Pass the Baton

Choosing a leader to help your family business thrive in turbulent times


Author: Claus Fischer

 

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Unexpected events can make or break a family business. Turbulent industry dynamics, volatile economics, and changing societal expectations all have the potential to undermine the ability of family businesses to thrive across generations.

Surviving shifts like these—for which we don’t always have a crystal ball—requires family businesses to remain agile and embrace constant evolution. Yet family businesses are often designed to strive for stability and to resist transformation. Members typically operate on the basis of security, continuity, and control: “We are doing pretty well, so why should we change?”

Yet we know that the most enduring family businesses always keep one eye firmly focused on the future.

Earlier this year, we partnered with Bocconi University to understand how 10 European family businesses had managed to survive for four generations or more than 100 years. One of the key things we found was they spent significant time and energy looking 5 or 10 years ahead, so could anticipate new challenges and opportunities, not just react to them.

While their scenario and risk assessments focused on staying ahead of external events, these families also made sure they were prepared for internal shifts too. And nowhere was this more important than working out who was going to become their next leader. All the firms we spoke to had clear processes in place to not only build a pipeline of potential successors—but also ensure these people had the right skills to steer their business into the future.

Succeeding with succession

In many family businesses, everyone just assumes that the next CEO (and the one after that) will be someone in the family—often the eldest child. But not everyone has the right qualities or skills to be a great business leader. And even natural-born leaders need the right training and experience to develop their potential, and/or the desire to be the next family leader.

The family businesses we studied recognized this fact. Their succession strategies included spotting younger members with leadership potential early on—and trusting them with serious responsibilities from the start so that they develop the necessary skills and experience to lead one day.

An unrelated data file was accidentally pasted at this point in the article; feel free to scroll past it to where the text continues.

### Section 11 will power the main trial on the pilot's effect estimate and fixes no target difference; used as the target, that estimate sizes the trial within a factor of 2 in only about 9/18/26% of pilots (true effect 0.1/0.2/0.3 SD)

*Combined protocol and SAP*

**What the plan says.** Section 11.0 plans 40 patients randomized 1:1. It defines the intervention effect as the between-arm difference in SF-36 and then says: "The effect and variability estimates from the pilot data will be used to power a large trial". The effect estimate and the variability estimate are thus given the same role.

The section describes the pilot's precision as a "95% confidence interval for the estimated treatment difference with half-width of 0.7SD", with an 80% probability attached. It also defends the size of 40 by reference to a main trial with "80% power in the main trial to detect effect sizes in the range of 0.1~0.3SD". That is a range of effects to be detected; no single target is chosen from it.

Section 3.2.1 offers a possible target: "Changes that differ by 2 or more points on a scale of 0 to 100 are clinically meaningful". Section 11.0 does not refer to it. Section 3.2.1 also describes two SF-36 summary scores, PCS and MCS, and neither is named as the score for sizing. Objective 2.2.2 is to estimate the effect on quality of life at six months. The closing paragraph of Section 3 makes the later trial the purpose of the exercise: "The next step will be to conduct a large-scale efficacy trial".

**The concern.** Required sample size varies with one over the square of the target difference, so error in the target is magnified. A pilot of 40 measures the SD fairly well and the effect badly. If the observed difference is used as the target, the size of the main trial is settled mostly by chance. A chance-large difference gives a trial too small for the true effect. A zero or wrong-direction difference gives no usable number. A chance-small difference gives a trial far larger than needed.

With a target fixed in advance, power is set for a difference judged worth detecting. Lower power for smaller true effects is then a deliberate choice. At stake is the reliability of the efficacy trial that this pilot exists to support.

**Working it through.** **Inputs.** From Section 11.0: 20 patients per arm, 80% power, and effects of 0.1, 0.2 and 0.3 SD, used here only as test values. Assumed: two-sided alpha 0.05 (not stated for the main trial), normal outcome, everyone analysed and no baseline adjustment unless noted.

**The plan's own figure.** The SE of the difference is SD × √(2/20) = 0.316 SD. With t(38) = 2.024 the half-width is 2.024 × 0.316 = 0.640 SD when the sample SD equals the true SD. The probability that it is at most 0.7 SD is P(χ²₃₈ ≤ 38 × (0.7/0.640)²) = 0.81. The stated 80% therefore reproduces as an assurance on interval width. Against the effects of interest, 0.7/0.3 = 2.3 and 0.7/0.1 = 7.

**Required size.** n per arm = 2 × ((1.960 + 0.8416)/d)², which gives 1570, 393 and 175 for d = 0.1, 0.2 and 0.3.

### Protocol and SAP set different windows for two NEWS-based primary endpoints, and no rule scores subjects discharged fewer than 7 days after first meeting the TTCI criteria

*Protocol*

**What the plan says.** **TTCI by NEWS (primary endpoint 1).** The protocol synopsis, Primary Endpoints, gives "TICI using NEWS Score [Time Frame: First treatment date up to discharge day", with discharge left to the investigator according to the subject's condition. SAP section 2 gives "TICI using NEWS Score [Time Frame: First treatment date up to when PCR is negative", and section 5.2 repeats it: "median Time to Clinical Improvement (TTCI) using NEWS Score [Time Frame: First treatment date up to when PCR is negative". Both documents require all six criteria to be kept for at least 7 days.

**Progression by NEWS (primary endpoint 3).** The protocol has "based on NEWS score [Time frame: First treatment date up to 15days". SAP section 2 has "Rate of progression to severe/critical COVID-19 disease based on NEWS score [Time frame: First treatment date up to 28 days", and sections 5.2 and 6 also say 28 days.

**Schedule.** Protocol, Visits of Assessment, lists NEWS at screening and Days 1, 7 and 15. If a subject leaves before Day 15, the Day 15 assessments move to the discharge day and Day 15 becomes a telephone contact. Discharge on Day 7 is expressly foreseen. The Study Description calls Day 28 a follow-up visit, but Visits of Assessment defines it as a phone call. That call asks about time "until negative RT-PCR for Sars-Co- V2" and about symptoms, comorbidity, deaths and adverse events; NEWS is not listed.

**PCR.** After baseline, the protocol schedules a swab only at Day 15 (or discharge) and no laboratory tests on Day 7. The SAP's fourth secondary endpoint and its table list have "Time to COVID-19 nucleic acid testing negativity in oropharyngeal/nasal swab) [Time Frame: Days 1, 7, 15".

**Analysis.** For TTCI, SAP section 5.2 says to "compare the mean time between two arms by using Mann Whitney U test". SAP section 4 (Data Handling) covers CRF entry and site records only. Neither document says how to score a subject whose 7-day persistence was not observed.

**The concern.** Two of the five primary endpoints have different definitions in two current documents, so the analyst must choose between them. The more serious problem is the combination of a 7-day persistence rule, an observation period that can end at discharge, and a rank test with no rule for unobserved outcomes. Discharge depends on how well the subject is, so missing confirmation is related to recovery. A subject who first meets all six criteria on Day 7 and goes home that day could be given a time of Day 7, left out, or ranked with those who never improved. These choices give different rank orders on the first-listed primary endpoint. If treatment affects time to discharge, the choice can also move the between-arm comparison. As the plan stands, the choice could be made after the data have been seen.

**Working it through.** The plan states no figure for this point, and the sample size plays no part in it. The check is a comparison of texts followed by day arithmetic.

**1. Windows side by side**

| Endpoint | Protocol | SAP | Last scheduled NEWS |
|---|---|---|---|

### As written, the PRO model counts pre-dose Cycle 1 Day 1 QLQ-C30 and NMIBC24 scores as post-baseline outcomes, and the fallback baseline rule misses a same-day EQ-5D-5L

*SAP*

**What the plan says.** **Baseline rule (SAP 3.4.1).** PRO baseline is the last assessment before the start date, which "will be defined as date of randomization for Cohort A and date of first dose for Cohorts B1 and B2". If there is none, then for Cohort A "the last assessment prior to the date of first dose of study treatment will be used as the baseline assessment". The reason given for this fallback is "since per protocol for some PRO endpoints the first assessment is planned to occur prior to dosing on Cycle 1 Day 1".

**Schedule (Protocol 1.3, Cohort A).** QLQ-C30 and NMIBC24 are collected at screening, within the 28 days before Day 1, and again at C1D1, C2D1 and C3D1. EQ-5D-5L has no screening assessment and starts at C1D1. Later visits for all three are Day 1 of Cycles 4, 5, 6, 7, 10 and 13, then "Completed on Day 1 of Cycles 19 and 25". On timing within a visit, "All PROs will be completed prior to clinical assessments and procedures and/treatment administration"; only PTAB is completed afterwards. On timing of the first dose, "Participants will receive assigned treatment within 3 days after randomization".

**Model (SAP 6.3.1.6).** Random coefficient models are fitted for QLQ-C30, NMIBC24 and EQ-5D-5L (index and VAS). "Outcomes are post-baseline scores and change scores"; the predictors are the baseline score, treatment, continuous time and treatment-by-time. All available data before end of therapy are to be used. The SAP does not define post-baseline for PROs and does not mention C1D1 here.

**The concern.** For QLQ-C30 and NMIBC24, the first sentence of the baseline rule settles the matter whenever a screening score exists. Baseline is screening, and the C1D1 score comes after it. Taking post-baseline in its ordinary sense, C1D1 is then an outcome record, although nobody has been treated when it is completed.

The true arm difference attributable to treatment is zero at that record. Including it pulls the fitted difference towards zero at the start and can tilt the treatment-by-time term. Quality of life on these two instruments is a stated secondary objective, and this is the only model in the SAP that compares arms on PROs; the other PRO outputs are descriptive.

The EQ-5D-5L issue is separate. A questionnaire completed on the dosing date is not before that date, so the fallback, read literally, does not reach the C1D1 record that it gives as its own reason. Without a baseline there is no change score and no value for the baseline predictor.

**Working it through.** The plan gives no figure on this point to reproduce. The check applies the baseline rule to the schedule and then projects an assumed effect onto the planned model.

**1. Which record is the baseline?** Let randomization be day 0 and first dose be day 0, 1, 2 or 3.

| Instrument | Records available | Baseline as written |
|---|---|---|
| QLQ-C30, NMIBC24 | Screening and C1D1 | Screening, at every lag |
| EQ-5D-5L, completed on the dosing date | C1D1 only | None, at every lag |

But they’re also perfectly willing to hire top talent from outside the family if no one within the family is right for the role. That ensures that nobody in the family expects to walk into a job for life. They know, from an early age, that if they want a place in the family business then they have to work hard to earn it and keep it.

Some of our families have gone even further and barred family members from holding top management positions altogether. In doing so, they’ve ensured that no one person or branch within the family can be seen to have a larger say or stake in the business than any other.

Lessons on longevity

Finding the right leader—today and tomorrow—is one of the most important determinants of whether a family business will sink or swim during turbulent times. Each of the 10 family businesses we analyzed had successfully navigated transformations during their histories—whether that was industry crises, doubling the size of the business, or the sudden death of the most senior business leader.

Our advice for family businesses to navigate transformations like these is to focus on the following key areas:

  • Carry out an explicit check of possible future events when making important family and business decisions. For example, families can adopt a formal “decision chart” beginning with a discussion of “Expected future trends” that are relevant to the specific issue under discussion (e.g. strategic investments, the appointment of board members, and next-generation leadership policies, etc). 
  • Complete regular risk assessments and stress tests of all the main areas of family and business longevity, including those relating to business lifecycles and diversification into different industries and countries, technologies, management, governance, and succession.
  • Establish clear succession strategies, including spending time identifying who among next-generation members may have leadership potential.  This includes nurturing potential leadership candidates and eventually taking on the burden of appointing—through shared and fair processes—the actual future leader or leaders. 
  • Inform next-generation members about leadership opportunities early on to foster their interest and gradually bring them closer to the family’s businesses. And give them significant responsibilities early, empowering them to learn the skills they need to take the family business to the next level, rather than just maintaining the status quo.

 

 

 

 

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Click here to discover more about how family business owners can navigate other common tensions, including how to choose their next leader and balance cultural challenges.

 

 

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